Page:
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Start/End of Day

Discussion in 'Primary' started by col0101, Mar 29, 2012.

  1. Hi everyone.

    Just wondering what activities you do at the start and end of the school day in KS2?

    What works best for you?

    Thanks in advance.

    cm0101
     
  2. When I was in KS2 we always used to watch newsround first thing in the morning (even if just one story) and then we'd have a discussion about it. Sometimes we used to get some good debates going from just one story. It was good for speaking and listening but also great for children to begin to understand the world around them.
     
  3. nick909

    nick909 Star commenter

    Start - I tell them to sit down.
    End - I tell them to go home.

    Seems to work well.
     
  4. Sillow

    Sillow Lead commenter

    My Year 6s normally have the day's Big Question from this website on the IWB for them to think about while I do the register. Then, if we have time, we discuss it.
     
  5. Mon-Silent Reading
    Tues- Maths Activity
    Wed- Silent Reading
    Thurs- Spelling Activity
    Fri- Times table Challenges
     
  6. Pretty much this.
    Or sometimes finishing work.
    Only get ten mins before daily assembly though.
     
  7. Same here.
    I let them chat quietly before morning lessons begin and, if there's time at the end of the day, I read to them or we play 'elevens' or similar before I dismiss them Upper KS2 pupils work SO hard at this time of year that insisting that they are doing something constructive in every spare minute seems pretty harsh.
     
  8. Start: question of the day or a Maths problem or silent reading.
    End: I personally like to have a class book which I read to the class. Just because they are in KS2 doesn't mean they can't have a story. Link it in to the topic if possible. On supply I have seen Goodnight Mr Tom being read to Y5/6 for WW2 topic. There are some lovely books out there now. It's such a lovely end to the day.
     
  9. Agree that it is important for KS2 children to be read to.
    Not only can they simply 'enjoy' a story but it is also a good chance to model good reading skills and for them to listen to a story being 'read well'. We don't worry about the comprehension questions at this stage (do enough of that in guided reading!), just let them listen.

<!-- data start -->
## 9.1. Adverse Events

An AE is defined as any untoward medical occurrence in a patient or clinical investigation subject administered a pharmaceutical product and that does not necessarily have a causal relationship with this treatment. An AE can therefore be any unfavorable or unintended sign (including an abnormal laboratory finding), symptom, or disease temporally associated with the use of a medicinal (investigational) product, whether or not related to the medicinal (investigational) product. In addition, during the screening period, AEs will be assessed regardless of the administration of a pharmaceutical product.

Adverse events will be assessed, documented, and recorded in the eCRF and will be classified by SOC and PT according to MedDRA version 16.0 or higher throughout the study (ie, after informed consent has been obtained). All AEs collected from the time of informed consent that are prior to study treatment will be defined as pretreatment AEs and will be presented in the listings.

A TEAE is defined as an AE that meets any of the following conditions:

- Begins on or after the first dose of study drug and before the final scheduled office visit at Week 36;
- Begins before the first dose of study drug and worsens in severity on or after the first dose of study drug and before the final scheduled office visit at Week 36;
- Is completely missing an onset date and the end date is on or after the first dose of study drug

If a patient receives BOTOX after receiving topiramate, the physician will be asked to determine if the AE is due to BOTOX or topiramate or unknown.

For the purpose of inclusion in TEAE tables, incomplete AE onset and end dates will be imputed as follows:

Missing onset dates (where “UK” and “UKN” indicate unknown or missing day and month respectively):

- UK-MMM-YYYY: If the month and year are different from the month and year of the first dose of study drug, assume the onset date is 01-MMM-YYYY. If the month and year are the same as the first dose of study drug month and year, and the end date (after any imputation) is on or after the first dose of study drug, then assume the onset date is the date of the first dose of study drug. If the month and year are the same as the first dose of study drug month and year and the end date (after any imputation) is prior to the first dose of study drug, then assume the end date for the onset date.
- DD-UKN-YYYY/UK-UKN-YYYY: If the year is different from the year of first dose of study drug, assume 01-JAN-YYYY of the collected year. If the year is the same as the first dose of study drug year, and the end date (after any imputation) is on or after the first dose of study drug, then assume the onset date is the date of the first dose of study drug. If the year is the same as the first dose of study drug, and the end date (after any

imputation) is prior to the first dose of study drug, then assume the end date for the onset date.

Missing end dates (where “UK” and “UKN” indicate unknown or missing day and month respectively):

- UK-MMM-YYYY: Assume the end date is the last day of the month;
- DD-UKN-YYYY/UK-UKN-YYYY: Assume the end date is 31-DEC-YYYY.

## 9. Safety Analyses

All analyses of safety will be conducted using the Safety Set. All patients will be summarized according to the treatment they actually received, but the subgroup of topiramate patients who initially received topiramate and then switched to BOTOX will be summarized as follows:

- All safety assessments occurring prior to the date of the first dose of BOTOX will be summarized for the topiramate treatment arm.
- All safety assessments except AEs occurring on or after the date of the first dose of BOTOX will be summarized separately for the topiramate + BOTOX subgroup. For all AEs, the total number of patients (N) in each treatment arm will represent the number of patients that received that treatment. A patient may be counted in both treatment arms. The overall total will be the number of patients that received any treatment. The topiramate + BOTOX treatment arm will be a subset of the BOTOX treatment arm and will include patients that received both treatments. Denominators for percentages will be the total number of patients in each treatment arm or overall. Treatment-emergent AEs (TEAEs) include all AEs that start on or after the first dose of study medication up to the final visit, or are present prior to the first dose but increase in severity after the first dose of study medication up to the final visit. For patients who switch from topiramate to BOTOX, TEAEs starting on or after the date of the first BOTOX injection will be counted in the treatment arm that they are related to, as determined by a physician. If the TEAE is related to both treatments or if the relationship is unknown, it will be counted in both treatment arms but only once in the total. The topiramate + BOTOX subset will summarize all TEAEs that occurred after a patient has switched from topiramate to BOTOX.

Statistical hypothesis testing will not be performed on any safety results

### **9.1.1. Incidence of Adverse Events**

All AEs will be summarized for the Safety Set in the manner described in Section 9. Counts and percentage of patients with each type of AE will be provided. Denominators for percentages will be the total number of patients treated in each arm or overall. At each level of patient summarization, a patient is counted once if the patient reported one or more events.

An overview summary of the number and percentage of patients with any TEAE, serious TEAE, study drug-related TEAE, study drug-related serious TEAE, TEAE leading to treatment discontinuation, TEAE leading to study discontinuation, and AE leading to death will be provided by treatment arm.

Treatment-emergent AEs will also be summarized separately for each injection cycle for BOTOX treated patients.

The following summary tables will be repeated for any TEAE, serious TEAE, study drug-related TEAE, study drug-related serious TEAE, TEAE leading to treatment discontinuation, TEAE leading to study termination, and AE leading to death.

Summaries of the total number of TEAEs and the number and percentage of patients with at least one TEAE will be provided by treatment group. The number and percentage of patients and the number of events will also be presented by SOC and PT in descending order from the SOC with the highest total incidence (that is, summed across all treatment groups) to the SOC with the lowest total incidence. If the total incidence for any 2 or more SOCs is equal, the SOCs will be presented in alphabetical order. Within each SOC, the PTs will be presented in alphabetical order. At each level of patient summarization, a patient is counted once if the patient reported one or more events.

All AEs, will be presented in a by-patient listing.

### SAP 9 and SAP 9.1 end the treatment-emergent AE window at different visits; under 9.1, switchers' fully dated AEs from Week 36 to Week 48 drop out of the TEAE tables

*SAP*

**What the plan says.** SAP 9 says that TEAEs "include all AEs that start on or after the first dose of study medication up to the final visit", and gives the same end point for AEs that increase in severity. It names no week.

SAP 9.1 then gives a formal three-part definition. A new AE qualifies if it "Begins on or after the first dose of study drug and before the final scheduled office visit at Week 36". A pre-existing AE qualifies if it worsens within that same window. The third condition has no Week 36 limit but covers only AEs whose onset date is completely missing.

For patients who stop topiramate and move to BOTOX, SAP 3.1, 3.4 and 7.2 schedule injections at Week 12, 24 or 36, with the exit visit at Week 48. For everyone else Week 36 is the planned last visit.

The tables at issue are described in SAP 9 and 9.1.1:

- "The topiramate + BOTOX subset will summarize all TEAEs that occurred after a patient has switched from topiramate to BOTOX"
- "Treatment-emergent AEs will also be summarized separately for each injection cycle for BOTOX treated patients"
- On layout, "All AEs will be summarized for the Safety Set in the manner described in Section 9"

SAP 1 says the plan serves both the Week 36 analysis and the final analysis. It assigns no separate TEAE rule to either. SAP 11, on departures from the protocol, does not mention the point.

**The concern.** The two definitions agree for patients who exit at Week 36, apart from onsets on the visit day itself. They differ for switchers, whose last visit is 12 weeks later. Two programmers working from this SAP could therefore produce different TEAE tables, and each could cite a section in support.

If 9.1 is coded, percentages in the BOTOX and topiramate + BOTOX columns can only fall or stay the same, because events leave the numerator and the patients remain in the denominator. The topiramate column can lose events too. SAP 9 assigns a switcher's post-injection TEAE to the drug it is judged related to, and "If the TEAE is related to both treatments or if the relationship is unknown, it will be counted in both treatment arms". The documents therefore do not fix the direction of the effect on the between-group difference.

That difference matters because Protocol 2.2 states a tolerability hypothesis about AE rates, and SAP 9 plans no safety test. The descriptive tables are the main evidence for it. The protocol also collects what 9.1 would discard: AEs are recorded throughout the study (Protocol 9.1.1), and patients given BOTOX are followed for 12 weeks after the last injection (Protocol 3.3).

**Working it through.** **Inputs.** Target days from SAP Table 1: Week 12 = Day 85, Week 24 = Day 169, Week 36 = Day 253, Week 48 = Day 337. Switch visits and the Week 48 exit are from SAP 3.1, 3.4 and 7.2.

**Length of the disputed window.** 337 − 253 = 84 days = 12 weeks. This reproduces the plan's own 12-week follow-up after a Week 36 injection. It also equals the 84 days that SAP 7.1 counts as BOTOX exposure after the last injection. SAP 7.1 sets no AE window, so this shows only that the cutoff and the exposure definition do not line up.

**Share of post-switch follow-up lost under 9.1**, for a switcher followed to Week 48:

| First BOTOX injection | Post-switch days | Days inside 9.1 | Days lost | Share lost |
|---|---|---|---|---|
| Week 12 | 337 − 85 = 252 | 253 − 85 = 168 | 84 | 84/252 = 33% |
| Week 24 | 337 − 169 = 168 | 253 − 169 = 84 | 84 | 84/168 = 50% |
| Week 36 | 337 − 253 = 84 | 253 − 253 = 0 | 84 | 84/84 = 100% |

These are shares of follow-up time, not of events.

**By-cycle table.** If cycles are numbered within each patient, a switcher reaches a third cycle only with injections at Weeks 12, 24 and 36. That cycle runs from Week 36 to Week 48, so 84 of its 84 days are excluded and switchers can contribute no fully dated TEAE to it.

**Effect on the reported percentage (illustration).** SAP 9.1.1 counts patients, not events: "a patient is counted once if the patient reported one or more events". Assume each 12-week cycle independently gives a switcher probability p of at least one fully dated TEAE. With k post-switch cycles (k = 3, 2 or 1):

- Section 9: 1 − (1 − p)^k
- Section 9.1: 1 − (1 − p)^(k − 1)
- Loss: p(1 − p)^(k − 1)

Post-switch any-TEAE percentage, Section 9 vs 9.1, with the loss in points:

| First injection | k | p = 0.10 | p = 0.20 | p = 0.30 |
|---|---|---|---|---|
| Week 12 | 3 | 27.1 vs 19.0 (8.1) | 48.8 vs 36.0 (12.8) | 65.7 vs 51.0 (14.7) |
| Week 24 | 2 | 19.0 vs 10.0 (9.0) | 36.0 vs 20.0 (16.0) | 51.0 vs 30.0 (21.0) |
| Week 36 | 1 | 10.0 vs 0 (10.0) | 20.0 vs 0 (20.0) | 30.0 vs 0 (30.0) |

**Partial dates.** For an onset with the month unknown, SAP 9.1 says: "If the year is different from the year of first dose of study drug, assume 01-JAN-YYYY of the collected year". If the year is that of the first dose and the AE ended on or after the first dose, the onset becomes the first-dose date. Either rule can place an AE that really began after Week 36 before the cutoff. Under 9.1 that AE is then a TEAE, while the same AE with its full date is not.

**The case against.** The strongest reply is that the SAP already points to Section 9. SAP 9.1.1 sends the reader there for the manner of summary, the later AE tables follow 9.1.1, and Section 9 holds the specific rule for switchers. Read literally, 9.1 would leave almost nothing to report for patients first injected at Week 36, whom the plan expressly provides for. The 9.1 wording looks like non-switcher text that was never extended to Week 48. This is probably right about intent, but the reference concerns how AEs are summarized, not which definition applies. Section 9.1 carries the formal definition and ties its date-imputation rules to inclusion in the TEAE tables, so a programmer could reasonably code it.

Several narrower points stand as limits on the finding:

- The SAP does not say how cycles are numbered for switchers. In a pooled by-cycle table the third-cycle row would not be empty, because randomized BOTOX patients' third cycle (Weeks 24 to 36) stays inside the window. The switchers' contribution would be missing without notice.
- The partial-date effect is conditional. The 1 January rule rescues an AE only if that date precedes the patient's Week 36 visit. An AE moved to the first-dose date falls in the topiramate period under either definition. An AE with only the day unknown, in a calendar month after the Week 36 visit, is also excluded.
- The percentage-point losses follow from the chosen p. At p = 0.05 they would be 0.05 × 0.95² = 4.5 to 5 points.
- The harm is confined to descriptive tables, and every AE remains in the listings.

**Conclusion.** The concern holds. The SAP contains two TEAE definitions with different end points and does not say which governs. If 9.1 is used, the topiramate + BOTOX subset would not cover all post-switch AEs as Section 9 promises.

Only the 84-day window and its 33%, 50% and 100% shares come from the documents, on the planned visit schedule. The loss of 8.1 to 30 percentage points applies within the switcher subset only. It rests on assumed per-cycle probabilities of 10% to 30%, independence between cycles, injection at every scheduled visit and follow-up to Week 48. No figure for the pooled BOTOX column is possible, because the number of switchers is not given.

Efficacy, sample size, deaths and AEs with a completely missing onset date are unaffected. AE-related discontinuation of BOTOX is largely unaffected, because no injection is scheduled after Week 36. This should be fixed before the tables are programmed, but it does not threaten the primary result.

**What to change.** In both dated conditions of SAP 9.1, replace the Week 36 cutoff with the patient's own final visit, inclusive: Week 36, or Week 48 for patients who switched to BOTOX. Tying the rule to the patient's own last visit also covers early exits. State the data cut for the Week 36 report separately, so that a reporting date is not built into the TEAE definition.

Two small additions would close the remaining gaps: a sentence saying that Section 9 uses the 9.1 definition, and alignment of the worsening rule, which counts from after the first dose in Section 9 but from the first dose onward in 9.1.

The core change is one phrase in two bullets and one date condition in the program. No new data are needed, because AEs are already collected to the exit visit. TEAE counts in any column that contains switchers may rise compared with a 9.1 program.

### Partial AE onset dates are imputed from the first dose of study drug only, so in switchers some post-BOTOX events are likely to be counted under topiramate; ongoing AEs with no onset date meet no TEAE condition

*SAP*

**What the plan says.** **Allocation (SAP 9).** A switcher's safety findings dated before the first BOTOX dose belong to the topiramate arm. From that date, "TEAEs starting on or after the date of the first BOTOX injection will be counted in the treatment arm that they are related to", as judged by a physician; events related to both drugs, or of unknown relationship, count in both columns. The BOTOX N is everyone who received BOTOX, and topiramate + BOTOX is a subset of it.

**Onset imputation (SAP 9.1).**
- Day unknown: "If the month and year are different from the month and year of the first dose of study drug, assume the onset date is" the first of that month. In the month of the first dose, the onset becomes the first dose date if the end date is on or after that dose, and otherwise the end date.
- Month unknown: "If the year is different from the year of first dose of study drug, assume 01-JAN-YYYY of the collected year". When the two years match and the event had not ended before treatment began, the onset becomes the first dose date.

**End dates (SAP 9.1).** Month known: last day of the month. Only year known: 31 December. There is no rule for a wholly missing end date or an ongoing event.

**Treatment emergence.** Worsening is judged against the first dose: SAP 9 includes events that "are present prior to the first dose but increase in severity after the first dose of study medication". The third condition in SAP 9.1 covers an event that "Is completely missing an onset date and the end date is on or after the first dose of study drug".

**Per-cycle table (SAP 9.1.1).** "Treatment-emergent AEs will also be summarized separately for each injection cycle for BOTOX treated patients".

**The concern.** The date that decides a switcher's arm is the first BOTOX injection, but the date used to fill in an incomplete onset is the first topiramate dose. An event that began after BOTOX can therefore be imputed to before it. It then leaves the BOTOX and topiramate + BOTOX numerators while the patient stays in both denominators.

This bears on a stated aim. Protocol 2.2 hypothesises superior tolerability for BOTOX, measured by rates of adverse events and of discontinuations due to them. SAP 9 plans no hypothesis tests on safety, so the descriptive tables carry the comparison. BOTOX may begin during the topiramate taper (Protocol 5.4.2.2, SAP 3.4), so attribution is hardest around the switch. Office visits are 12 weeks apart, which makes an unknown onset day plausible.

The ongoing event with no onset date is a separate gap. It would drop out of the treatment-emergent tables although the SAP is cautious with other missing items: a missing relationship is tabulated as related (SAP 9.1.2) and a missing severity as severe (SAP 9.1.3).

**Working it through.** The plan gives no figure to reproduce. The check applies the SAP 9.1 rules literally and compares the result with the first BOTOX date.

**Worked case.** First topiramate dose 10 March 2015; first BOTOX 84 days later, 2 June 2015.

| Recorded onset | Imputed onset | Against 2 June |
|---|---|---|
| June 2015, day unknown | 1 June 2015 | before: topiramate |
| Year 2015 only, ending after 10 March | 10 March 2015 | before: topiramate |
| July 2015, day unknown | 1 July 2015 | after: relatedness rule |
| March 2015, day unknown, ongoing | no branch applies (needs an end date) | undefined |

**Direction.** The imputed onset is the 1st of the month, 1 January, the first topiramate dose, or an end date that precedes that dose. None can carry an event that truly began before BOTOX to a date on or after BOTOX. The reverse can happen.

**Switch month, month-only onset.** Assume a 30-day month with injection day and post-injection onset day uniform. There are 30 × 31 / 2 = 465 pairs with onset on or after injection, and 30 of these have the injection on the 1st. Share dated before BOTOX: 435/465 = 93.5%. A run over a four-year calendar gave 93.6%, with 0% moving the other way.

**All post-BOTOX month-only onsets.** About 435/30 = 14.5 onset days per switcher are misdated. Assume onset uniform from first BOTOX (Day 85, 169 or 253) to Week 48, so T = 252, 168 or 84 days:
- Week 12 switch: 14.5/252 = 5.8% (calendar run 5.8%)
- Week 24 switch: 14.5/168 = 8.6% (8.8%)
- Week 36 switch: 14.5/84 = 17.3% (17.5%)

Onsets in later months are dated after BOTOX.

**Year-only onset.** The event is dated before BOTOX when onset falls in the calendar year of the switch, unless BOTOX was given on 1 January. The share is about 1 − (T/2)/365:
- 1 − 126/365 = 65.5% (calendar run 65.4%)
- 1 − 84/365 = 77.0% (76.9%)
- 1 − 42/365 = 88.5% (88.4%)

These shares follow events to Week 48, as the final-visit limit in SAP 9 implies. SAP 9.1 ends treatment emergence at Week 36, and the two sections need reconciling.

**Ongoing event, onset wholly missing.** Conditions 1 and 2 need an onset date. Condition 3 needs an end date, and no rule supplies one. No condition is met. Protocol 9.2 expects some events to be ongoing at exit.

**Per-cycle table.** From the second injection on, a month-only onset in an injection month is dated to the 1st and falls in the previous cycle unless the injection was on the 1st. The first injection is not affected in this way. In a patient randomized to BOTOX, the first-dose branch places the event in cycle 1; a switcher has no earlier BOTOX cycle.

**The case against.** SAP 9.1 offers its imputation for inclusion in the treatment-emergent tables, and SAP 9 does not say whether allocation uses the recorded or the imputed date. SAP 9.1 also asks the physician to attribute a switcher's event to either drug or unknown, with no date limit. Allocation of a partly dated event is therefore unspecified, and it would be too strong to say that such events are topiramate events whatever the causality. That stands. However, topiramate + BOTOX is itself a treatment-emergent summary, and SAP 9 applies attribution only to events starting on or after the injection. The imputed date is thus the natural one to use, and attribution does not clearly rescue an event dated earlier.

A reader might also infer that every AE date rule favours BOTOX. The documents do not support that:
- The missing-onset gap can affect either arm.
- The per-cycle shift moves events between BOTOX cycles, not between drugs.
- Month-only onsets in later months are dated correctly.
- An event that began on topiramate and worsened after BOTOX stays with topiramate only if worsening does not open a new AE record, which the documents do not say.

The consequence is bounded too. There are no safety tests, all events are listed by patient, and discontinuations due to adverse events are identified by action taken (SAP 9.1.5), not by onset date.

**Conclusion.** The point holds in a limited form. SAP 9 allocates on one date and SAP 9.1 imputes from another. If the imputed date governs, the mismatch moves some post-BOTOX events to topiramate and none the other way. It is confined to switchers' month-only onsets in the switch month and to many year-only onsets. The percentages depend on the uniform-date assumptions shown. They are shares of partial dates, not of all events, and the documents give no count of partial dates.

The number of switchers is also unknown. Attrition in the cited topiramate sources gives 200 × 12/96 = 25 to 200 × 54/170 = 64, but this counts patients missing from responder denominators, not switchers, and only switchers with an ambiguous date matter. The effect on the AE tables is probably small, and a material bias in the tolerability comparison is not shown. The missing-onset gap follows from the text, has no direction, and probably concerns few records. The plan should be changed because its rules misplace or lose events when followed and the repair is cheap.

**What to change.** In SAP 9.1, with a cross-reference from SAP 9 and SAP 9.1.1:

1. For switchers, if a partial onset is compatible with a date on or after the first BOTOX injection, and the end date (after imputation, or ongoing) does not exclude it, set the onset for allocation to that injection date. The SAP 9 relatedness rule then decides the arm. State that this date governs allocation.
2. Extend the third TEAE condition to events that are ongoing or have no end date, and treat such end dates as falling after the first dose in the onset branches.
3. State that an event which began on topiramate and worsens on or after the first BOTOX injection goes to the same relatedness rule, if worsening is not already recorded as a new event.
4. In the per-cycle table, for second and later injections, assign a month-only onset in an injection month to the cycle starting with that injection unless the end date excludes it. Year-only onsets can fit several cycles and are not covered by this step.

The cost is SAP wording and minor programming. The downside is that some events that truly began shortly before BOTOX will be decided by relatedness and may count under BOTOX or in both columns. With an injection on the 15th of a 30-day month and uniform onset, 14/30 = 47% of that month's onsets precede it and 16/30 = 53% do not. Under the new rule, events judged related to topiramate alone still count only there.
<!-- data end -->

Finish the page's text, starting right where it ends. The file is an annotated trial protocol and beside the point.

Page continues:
10. nick909

    nick909 Star commenter

    I still think it's important to discuss books in a degree of depth when reading at the end of the day. It doesn't have to feel like a guided reading session - more like a natural conversation. Simply because you're able to take on more challenging texts. You are freeing children from having to decode so they can take in much more of the story so it's a great opportunity to hit the higher order reading AFs. If it's like a conversation it can still be highly pleasurable.
    I agree wholeheartedly with reading to Y6s still though. One of the most important things a teacher can do, in my opinion.
     
  11. Gareth-Brown

    Gareth-Brown New commenter

    I play a short game with them if there is time left at the end of the day. Usually something short to do with spelling words or numbers. Number Guess is a good one because you don't need anything to play it with like a whiteboard. you just give them clues like I'm thinking of a number that has two digits, is a prime number and ends with a 7 and then they guess :)
     
  12. Start of the day....
    Coats on pegs and into seats, (5-10 mins)
    Register (5 mins)
    Assembly
    First lesson at half 9.

    End of the day....
    Pack away from last lesson 5 mins before the end of the day.
    Any important messages for the next day (things to remember)
    Prayers
    Home

     
  13. lardylegs

    lardylegs Occasional commenter

    Yep.
    me too. 9.00 "You can come in now"
    3.30 "You can go home now" (Door opens at 3.30.01 following HT complaining about children being released before correct time. (1 min)
     
  14. Start of day I used to do a lot of admin-y type things that would take up hours of lesson time otherwise - so if I was going to need them to draw a table in their books for Geography later in the day when we were doing traffic counts or similar, I'd write instructions on the board for them to do the table-drawing part as they came in (saved the usual 20 minutes of "duh what is this ruler thing we have never ever heard of" eating into the actual lesson time later), or writing spellings in their book ready for us to go over them in the actual lesson... things like that.
    Or finishing off, transferring spelling corrections into their spelling logs and practising them.
    Otherwise I'd do things like generate ways to make a target number, quiet reading, changing reading books over, write a description of...
    End of day - generally not a lot - insist the classroom was left tidy (I had a class with utterly no respect for the classroom surroundings and if I didn't put my foot down very heavily on this front they took the mickey completely) and then I used to pick off the kids behaving well to send out first - couldn't do it table by table as there were so many resident pains in that class that I had to have one pain per table in order to have room to isolate them all!
     
  15. Start: Change shoes to pumps, books and planners in trays, bookbags away, register and into assembly (all within 5 minutes.) First lesson starts at 9:15.
    End: Finish last lesson at 3.15. Tidy up and get changed for home. Give out reading folders, children put books and planners into them. Any reminders/letters. Go home. (Takes about 10 minutes for the whole process.)
     

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